I ended yesterday’s post by saying, “We have a great attitude when things are going good and have a bad one when things aren’t going our way. But what is that? Even the worst among us do that.” I’m sure many of you saw its inherent reference to, “If you love those who love you, what reward will you get? Are not even the tax collectors doing that? And if you greet only your brothers, what are you doing more than others? Do not even pagans do that?”
Yet, isn’t that what has always been wrong with those who think of themselves as being good? We are good when there is an audience, when it is to our advantage, or when things are going great. That’s when we find it easy to live on the spiritual plane and be “spiritual” people. But let a bad day happen; let someone wrong us; let our spouse or kids not live up to our expectations, and we resort back to our animalistic ways. In other words, when things don’t go our way, we resort back to our default setting of reacting according to our natural instincts and ingrained habit patterns. When things get tough, we act just like the worst among us, “tax collectors” and “pagans.”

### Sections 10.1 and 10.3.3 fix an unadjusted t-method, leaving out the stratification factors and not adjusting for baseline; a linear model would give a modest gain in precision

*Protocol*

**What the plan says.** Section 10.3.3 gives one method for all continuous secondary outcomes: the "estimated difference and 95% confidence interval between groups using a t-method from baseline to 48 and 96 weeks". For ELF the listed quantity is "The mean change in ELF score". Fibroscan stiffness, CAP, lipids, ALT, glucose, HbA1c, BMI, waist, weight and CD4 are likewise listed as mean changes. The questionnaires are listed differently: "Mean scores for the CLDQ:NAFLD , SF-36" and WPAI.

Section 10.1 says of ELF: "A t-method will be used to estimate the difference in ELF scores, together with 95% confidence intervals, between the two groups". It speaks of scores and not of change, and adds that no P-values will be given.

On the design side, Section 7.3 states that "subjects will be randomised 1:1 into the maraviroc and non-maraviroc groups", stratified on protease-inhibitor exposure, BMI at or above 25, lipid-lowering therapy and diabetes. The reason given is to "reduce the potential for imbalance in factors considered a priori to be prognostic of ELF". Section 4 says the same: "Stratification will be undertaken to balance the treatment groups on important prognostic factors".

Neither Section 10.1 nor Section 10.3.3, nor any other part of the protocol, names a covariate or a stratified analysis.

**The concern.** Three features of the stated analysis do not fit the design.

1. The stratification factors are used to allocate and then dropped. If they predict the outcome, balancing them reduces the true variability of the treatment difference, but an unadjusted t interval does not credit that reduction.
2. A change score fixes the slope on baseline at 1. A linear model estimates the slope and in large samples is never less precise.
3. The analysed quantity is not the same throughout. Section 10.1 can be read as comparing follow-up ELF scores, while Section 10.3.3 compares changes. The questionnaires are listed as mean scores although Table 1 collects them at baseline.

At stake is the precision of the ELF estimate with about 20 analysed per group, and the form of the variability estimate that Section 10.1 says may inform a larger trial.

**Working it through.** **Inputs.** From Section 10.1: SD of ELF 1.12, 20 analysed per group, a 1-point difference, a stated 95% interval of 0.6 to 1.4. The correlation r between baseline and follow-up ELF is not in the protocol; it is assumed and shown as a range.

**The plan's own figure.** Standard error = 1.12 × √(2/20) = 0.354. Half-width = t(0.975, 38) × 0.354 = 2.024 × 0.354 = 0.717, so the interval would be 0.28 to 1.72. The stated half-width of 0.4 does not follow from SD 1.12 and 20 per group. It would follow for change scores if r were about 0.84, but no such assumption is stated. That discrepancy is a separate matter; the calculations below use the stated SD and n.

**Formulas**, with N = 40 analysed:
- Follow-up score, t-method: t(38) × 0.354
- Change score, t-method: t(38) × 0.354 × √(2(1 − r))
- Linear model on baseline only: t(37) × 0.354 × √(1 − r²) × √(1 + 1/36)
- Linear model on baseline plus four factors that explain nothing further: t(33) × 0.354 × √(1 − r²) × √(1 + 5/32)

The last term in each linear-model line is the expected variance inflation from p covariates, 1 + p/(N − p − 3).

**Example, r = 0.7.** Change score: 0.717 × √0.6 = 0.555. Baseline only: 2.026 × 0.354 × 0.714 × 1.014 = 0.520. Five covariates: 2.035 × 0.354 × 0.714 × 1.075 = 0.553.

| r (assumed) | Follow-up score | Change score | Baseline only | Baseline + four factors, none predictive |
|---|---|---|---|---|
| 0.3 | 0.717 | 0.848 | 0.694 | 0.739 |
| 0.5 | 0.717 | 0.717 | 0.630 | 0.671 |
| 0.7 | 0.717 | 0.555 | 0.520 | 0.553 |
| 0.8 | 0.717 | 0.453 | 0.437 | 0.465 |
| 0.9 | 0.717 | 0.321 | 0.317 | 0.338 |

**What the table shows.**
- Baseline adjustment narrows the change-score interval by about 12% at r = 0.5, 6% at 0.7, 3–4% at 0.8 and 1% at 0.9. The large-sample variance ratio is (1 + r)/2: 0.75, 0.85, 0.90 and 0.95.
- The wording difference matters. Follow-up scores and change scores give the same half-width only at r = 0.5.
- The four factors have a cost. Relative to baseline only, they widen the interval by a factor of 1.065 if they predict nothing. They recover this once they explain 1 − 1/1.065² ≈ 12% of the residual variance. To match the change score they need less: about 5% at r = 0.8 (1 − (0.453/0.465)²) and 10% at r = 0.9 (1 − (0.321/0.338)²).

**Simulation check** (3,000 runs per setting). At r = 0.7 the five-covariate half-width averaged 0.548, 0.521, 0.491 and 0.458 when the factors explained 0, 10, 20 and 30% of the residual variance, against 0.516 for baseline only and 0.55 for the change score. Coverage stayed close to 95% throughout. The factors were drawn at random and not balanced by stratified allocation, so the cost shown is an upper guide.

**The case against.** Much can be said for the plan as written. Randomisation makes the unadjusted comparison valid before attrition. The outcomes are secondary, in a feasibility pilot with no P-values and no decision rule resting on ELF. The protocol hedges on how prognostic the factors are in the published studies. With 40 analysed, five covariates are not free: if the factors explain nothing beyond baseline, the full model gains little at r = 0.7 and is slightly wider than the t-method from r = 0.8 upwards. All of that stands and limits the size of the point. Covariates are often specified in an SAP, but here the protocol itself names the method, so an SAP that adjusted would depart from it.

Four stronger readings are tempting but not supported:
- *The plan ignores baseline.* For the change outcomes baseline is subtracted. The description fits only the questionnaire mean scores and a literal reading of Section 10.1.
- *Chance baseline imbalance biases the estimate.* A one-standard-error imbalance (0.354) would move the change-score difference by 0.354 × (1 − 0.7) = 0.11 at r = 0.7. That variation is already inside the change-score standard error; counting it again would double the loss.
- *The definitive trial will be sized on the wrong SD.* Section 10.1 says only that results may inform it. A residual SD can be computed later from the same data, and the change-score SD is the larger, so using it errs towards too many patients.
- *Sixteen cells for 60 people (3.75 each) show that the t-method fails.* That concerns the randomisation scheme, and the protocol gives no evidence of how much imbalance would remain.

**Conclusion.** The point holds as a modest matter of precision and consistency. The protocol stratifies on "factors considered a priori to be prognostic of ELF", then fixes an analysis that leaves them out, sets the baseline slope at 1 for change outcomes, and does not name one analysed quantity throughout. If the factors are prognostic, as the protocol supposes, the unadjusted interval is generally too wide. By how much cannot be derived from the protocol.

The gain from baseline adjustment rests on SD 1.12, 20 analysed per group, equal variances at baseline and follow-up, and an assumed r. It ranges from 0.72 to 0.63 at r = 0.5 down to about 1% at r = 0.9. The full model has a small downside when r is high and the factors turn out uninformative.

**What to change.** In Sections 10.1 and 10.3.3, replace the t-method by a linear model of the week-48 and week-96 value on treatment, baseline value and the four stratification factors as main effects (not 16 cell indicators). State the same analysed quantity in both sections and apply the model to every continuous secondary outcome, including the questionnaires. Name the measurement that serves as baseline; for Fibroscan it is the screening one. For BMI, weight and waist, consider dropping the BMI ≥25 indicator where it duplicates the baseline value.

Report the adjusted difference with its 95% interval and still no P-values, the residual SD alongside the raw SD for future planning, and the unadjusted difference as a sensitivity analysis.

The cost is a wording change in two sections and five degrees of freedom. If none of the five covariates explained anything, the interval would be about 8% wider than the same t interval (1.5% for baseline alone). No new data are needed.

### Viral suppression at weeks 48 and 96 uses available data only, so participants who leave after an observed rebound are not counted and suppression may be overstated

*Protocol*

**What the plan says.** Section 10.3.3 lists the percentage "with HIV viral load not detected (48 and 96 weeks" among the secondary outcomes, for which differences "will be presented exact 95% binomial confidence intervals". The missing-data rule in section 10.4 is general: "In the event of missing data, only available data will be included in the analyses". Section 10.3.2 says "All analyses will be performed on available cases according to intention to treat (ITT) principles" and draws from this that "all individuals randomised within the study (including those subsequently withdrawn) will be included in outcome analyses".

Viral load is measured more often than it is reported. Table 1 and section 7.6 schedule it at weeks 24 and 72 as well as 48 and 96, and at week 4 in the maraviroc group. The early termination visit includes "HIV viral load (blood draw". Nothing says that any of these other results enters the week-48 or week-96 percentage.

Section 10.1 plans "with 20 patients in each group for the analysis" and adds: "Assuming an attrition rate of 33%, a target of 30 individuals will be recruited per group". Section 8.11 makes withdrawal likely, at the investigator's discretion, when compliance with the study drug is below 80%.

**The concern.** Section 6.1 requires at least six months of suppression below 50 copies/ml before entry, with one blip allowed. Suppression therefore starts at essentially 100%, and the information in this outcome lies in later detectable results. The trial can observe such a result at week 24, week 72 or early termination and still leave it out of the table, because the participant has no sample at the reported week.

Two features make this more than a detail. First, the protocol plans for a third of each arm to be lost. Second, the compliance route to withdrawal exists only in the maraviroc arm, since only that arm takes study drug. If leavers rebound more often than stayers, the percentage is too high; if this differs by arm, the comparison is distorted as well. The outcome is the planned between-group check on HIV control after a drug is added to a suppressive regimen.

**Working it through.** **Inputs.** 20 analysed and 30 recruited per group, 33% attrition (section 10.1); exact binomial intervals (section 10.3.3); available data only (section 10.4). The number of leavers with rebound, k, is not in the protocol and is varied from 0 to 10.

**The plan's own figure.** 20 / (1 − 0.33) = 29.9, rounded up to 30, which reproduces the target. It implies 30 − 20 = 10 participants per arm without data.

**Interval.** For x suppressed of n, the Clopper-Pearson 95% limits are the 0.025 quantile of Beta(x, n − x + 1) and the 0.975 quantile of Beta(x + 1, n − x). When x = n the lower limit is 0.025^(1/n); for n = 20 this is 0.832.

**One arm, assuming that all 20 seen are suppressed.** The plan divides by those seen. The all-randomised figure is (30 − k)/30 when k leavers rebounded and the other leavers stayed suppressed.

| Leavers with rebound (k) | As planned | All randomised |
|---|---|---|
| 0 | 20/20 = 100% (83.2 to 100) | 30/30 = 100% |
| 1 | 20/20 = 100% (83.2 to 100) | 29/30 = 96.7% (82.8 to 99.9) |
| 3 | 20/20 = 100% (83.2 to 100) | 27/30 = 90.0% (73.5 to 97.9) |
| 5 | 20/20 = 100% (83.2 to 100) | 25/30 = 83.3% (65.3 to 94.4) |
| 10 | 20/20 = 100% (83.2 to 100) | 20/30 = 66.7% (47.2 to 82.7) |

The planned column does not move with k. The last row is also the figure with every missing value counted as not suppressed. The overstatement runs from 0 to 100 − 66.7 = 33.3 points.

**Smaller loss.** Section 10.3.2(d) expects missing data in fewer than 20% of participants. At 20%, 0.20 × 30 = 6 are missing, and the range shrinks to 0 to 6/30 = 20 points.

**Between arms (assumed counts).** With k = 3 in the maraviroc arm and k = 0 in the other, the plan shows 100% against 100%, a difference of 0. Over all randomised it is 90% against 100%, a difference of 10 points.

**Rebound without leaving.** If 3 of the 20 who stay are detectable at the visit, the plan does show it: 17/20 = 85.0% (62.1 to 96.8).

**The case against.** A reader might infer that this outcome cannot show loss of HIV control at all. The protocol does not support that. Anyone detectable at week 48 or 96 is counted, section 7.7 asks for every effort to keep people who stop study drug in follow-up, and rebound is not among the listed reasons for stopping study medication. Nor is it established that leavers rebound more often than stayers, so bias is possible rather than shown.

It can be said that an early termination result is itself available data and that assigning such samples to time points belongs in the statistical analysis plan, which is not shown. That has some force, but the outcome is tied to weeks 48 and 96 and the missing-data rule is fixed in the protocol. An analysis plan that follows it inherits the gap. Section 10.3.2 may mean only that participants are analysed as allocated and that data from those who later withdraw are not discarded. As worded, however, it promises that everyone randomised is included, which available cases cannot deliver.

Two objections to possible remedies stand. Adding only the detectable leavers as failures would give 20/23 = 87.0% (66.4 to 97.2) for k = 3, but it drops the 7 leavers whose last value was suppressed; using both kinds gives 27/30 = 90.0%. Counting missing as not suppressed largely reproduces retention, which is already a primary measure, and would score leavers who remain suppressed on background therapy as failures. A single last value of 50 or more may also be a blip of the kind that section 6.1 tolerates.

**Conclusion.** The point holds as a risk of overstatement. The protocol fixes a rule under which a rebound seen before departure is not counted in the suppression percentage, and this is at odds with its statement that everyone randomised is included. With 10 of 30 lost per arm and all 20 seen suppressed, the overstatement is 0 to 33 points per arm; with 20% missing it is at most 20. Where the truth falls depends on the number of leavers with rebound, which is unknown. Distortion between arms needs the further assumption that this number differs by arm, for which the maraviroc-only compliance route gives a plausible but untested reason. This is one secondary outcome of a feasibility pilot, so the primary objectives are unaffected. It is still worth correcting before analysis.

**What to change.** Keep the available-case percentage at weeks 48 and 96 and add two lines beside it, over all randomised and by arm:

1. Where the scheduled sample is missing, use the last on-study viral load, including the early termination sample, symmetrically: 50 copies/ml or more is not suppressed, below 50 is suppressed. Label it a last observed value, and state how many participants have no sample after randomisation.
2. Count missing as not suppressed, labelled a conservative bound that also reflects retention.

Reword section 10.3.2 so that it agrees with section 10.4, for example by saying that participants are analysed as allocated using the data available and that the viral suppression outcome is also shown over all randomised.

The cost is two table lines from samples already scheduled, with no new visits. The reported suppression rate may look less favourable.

To continuously live on a spiritual plane requires character and discipline. Yet, those traits are in direct opposition to self-esteem. Human beings naturally seek to boost self-esteem through self-gratification and self-image, which quashes character and discipline. Then our true nature and spirituality is revealed.
Regardless of how spiritual or saved we may judge ourselves to be, we are mere spiritual fakes and frauds if our great attitudes and spiritual perspectives are only present when life is going good. After all, being good when it’s easy is absolutely no different from how the worst among us lives his life.